Within the Japanese American community there are a number of community-based programs for consideration. In Southern California, there’s of course my former life, Kizuna, which offers an entire continuum of programs for K-12, higher education, and even adults. The Rising Stars Youth Leadership Program has perfected its formula for high school leadership development with two decades of graduates to prove it.
Additional local heritage camps are available at community centers like the Japanese American Cultural and Community Center, the Gardena Japanese Cultural Institute and the East San Gabriel Valley Japanese Community Center. Outside of Southern California, programs at the Japanese Community Youth Council in San Francisco, Sakura Foundation in Denver, Japanese Cultural Community Center of Washington, Japanese American Service Committee in Chicago, and Japanese Cultural Center of Hawaii (abbreviated list) offer similar programming.
Next up, exhibits and online resources.
Museums and educational foundations have the expressed mission of educating the public. Whether through exhibits, documentaries, testimonials, or online activities, these resources provide an immediate outlet for exploration of culture and history. However, again, it’s important to remember that this is not a one-and-done opportunity, as regular interaction and learning are necessary for deeper identity development. So make it a habit to organize family outings.
It’s important to remember, this is not a one-and-done opportunity, regular interaction and learning is necessary for deeper identity development.
In the Japanese American community, three national organizations immediately come to mind. The Go For Broke National Education Center has collected countless stories from Japanese American WWII veterans and families. Their exhibit and online resources tell the story of those who fought for their belief in America’s promise. The Japanese American National Museum presents a comprehensive history of Japanese living in America, and Densho provides a massive library of oral histories and online resources that capture multigenerational stories.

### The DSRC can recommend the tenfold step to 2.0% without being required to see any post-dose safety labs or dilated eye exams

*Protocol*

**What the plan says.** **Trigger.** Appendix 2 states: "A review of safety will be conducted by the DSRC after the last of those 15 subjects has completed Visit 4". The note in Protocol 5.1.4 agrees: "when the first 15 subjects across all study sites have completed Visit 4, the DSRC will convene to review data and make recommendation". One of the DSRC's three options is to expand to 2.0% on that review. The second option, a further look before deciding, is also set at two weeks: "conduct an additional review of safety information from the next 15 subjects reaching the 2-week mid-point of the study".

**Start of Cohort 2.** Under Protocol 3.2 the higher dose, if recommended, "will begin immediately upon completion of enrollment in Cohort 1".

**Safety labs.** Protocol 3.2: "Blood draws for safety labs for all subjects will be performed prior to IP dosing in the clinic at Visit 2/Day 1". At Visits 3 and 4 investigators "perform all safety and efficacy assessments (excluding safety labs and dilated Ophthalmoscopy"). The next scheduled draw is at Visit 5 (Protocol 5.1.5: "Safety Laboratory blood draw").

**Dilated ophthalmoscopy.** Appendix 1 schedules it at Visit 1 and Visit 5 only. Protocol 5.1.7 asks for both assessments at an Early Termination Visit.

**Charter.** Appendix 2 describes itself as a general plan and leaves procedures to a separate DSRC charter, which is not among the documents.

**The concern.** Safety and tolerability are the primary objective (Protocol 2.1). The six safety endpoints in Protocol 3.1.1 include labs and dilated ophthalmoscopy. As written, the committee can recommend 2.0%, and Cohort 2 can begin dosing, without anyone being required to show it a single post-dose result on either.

For existing activities, add the “why” to the “what.”
I find we often sign up the kids for extracurriculars without explicitly stating what we hope they learn. I suppose we think they’ll just implicitly know. Let’s take youth sports as an example. Beyond shooting the perfect free throw, we want our kids to learn the value of teamwork, sportsmanship, and practice, but we need to be explicit in stating this. Additionally, most organizations have a history and legacy. Sharing the organization's background helps the next generation to contextualize their individual place within a much larger historical continuum.
Specifically for Japanese Americans, I find that we spend more time coaching the perfect taiko melody and critiquing our basketball layup rather than giving any context of history or intention. In fact, for most kids entering our Kizuna programs, I found that this was the first instance where they heard that taiko was a distinctly Japanese American cultural art, or that Japanese American basketball was borne from racism and discrimination. These are easy opportunities where parents and coaches can present a little context that goes a long way.
It’s easy to fall in the trap of the grind. Sure we want our kids to educationally succeed, but we need to be careful not to apply the blinders and create tunnel vision toward a singular goal.
Finally, there’s more to life than the grind.
It’s easy to fall in the trap of the grind. Sure, we want our kids to educationally succeed, but we need to be careful not to apply the blinders and create tunnel vision toward a singular goal. If our kids are solely taught to get ahead, will they seek advancement at any cost, including their own values? If they are achieving their advancement on the shoulders of their community support network, will they reciprocate to the ecosystem and provide that same support to others?
I find that, in the rat race to get into the right college and get the right job, these questions are often placed in a backseat role to the primary goal of achievement. By letting our kids know that life is community, and success is never independent to the individual, but instead, interdependent to others, we reinforce the development of the very core competencies they need to succeed.